• Vol. 53 No. 2, 117–120
  • 28 February 2024

Oral antiviral utilisation among older adults with COVID-19 in primary care: A population-wide study during successive Omicron waves in Singapore

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Dear Editor,

Studies have repeatedly demonstrated the real-world effectiveness of oral antivirals (OAVs) in preventing hospitalisation and death in patients with mild-to-moderate COVID-19 at high risk for progression to severe COVID-19 when initiated within 5 days of symptom onset, even during waves of Omicron transmission.1 However, there is a need to determine if OAVs are reaching recommended groups, particularly among older adults and socioeconomically disadvantaged groups at higher risk of severe COVID-19. Disparities in access to OAVs based on area-level socioeconomic status (SES) have been documented in the US, UK and Australia,2-4 with substantially lower dispensing rates reported from more deprived areas. However, to the best of our knowledge, no studies have evaluated disparities in OAV access among urbanised Asian populations, including Singapore.

We therefore aimed to evaluate disparities in OAV access, including SES, among older Singaporean adults aged ≥60 years with COVID-19 presenting to primary care during successive Omicron waves over a 5-month period from 1 July 2022 to 31 December 2022, using a retrospective cross-sectional study design. We hypothesised that despite free SARS-CoV-2 testing (polymerase-chain-reaction [PCR]/rapid-antigen-test [RAT]) at all healthcare providers and full coverage of OAVs’ cost,5 primary care characteristics and SES, such as housing type, may still influence OAV uptake. In Singapore, housing type is a key indicator of SES. 6 The majority of Singaporeans (≥90%) stay in owner-occupied public housing under a tiered subsidy scheme; there are also heavily subsidised rental flats for those who cannot afford home ownership.7 Over the study period, testing for SARS-CoV-2 was compulsory for all individuals who presented with acute respiratory illness to any healthcare provider; all COVID-19 cases were recorded in the Ministry of Health’s national registry.5 Omicron BA.4/5 predominated community transmission (≥90% of sequenced isolates on national genomic surveillance) in July 2022; subsequently, Omicron XBB emerged as the dominant strain from September 2022 onwards.8 OAVs received interim authorisation in February 2022 and were made available at selected polyclinics and Public Health Preparedness Clinics (PHPCs)—the latter comprising a network of over 1000 private general practitioner (GP) clinics providing subsidised testing during public health emergencies.1 Age ≥60 years was considered a risk factor for progression to severe COVID-19 and a criterion for early treatment with OAVs in the national COVID-19 treatment guidelines. Receipt of OAVs was defined as any prescription for either nirmatrelvir/ritonavir or molnupiravir, within 5 days of a positive SARS-CoV-2 result (PCR/RAT).

Anonymised data, including demographic variables, such as age, sex, ethnic group (Chinese, Malay, Indian or others), comorbidities (Charlson Comorbidity Index), immunocompromised status and indicators of SES (housing type) were extracted from official Ministry of Health databases. This study was done as part of national public health research under the Infectious Diseases Act and hence, separate Institutional Review Board approval was not required. Given the absence of information on individual-level employment/education in the electronic-health-record data, average housing value based on individuals’ place of residence (postal codes) was additionally included. Prediction of average housing value for all residential properties in Singapore listed by postal code was performed using a machine-learning algorithm and results were classified by quintiles, as per previously published methodology.9 Multivariable logistic regression was utilised to identify clinical and sociodemographic variables independently associated with receipt of OAVs. The cluster option was used to control for potential correlation within residential districts (as defined by group representation constituencies, a type of electoral division in Singapore). Analysis was performed using STATA version 17.0 (StataCorp, College Station, TX, US).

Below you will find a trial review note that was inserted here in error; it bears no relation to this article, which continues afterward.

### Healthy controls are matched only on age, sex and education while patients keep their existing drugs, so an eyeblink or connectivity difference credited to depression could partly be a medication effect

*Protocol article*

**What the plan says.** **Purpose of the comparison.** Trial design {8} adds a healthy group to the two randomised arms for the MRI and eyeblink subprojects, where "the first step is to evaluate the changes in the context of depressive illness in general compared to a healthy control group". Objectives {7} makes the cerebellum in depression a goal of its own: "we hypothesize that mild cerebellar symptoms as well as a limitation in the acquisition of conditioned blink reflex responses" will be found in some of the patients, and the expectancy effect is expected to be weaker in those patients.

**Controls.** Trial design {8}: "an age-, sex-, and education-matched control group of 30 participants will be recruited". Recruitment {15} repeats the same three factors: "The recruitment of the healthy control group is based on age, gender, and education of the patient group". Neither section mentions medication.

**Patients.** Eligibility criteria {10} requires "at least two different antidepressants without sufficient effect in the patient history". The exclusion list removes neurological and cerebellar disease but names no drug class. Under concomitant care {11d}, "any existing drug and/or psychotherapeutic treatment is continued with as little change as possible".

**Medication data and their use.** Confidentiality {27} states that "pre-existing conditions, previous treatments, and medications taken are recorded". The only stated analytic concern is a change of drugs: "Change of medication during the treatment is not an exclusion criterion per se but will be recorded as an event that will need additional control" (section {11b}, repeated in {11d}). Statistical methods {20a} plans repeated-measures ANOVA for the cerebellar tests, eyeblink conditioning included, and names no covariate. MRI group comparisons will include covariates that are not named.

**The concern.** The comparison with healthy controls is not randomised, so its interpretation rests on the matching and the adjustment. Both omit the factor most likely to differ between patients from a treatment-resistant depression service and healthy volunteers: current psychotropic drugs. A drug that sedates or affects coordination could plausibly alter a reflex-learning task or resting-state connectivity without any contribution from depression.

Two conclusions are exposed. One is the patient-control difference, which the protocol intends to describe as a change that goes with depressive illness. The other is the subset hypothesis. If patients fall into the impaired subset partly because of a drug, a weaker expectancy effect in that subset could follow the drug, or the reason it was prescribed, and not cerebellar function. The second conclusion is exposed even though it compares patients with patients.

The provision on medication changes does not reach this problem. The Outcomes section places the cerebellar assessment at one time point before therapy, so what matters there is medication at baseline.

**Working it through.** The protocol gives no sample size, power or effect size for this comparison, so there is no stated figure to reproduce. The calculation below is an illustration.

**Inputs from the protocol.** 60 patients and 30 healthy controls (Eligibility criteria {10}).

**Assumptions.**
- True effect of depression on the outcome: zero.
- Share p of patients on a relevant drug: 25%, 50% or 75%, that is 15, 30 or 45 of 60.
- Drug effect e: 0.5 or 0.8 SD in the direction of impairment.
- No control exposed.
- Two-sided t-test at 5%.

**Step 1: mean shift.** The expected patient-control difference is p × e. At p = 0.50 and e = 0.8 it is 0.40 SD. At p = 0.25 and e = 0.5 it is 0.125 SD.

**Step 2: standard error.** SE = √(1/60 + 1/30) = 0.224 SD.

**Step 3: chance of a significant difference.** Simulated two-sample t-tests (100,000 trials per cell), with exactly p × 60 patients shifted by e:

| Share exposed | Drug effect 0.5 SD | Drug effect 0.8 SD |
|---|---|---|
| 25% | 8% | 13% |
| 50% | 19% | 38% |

During the study period, a total of 112,215 older adults were diagnosed with COVID-19 at primary care. After excluding those with missing sociodemographic information (n=474), a total of 111,741 older adults were included (median age 68 years, interquartile range 63–74). There were 4.71% (5,266/111,741) who received OAVs; the majority (≥95%) were prescribed nirmatrelvir-ritonavir. On multivariable analysis, after adjusting for other sociodemographic and clinical factors (sex, age, ethnicity, comorbidities, immunocompromised status and pandemic phase), primary care characteristics and indicators of SES were independently associated with receipt of OAVs at primary care (Table 1). Odds of receiving OAVs were lower among patients diagnosed at private GP clinics, including PHPCs (adjusted odds ratio [aOR] 0.18, 95% CI 0.09–0.37) and those not part of the PHPC network (aOR 0.20, 95% CI 0.01–0.06), compared with public primary care clinics (polyclinics). This is likely reflective of more limited access to OAVs among private GPs. Odds of receiving OAVs were higher (aOR 2.32, 95% CI 1.26–4.35) among patients diagnosed at clinics offering telemedicine services for COVID-19. SES indicators, including staying in private housing (aOR 1.76, 95% CI 1.43–2.17) and living in an area with higher average housing value (aOR 1.38, 95% CI 1.93–1.86) were independently associated with higher odds of receiving OAVs (Table 1).

Table 1. Sociodemographic and clinical factors associated on multivariable analysis with receipt of oral antivirals for COVID-19, among Singaporean adults aged≥60 years who presented to primary care.

Sociodemographic and clinical factors Received oral antivirals, no. (%)Multivariable logistic regression of factors associated with receipt of oral antivirals (n=111,741)
Adjusted odds ratio [95% CI]aP value
Demographic factors
Sex
  Female2714/61,270 (4.4)1.00 (ref)